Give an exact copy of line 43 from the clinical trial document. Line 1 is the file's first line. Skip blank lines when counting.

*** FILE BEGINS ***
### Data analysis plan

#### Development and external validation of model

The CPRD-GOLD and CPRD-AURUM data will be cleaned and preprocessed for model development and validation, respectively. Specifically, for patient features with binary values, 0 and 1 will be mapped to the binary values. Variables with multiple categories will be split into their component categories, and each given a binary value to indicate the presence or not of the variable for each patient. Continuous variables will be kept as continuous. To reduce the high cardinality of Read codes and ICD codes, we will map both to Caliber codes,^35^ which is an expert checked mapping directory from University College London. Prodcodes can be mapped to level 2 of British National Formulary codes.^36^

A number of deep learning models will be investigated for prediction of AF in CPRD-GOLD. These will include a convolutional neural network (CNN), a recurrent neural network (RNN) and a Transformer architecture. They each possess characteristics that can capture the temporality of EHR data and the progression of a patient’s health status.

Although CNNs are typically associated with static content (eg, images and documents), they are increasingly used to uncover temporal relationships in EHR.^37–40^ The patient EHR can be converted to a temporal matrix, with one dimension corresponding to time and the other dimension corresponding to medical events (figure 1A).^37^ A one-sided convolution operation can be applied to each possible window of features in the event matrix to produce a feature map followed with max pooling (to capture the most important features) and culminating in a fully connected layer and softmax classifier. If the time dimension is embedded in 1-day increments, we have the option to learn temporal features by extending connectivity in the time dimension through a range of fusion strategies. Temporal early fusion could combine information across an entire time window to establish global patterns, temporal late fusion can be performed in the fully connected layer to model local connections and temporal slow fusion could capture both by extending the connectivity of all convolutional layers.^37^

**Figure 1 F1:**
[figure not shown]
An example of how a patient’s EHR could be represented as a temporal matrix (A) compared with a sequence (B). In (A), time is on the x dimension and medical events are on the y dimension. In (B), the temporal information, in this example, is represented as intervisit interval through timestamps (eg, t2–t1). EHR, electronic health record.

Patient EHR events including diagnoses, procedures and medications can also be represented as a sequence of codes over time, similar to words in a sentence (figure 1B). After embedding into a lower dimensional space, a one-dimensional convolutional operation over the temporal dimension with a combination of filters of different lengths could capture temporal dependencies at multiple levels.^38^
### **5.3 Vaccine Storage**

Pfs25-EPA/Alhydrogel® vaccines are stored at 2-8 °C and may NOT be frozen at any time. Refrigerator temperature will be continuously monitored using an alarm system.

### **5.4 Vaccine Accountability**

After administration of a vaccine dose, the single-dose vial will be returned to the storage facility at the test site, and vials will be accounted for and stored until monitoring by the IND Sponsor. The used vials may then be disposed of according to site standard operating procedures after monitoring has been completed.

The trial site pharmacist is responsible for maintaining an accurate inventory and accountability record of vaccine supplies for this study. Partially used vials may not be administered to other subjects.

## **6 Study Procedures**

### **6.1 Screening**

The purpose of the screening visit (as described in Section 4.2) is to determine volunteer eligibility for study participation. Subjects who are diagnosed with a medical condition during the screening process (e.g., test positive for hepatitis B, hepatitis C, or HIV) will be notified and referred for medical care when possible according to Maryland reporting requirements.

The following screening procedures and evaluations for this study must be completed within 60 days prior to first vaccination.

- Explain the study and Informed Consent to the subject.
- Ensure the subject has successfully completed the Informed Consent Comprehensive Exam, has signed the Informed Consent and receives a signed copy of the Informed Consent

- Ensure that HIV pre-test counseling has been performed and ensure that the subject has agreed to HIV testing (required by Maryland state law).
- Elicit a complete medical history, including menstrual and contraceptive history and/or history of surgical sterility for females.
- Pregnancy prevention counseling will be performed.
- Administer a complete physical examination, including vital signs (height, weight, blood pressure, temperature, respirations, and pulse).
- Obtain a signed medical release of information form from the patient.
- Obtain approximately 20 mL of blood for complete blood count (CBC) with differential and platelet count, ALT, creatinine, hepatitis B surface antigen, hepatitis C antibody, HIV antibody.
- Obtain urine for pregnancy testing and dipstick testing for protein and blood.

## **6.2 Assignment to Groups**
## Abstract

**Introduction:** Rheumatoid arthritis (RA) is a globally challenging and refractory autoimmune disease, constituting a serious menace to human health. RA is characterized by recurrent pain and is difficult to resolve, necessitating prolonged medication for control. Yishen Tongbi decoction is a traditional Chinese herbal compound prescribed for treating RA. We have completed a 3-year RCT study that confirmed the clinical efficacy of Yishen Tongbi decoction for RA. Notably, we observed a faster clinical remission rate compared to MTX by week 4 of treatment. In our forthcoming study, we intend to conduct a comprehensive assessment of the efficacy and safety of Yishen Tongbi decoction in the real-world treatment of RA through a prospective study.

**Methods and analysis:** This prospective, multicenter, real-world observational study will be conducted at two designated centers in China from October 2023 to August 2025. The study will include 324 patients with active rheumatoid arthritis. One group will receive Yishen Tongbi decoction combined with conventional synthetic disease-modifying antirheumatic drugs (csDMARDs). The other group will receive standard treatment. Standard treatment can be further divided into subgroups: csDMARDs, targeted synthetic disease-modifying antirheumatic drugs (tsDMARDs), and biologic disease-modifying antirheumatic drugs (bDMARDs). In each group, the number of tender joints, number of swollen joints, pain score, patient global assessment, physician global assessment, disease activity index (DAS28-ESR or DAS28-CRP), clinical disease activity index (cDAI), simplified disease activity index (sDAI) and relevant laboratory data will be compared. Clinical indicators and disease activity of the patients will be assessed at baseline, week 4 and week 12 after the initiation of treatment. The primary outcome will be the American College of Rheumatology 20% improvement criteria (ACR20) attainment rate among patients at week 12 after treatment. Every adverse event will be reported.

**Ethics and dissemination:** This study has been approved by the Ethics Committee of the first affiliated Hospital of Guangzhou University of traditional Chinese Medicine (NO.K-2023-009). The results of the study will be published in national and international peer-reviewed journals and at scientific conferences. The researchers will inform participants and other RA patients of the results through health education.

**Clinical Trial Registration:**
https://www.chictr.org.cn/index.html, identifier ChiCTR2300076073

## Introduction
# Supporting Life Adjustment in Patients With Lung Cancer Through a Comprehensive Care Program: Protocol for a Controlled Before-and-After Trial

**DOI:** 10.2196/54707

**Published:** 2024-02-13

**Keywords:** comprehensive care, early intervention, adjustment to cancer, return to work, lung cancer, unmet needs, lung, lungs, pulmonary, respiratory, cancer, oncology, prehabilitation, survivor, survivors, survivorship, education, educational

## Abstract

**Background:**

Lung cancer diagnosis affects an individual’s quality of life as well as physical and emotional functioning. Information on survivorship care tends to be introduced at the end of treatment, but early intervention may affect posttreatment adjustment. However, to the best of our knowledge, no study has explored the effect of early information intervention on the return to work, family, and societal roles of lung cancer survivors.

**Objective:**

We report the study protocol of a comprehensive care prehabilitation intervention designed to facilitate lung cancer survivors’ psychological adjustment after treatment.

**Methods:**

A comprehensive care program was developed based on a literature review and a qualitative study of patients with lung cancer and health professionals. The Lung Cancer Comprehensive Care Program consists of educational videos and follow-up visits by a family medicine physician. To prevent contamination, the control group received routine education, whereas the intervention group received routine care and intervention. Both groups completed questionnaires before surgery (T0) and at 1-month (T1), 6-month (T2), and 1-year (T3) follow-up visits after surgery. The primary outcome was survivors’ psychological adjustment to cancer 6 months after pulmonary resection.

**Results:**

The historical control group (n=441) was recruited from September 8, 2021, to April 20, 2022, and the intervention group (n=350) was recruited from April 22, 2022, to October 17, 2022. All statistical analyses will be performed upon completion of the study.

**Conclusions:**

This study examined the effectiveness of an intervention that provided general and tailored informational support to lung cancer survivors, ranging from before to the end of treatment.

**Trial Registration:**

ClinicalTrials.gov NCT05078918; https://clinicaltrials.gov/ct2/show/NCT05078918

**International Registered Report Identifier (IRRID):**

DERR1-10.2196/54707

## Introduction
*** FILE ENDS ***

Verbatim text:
**Objective:**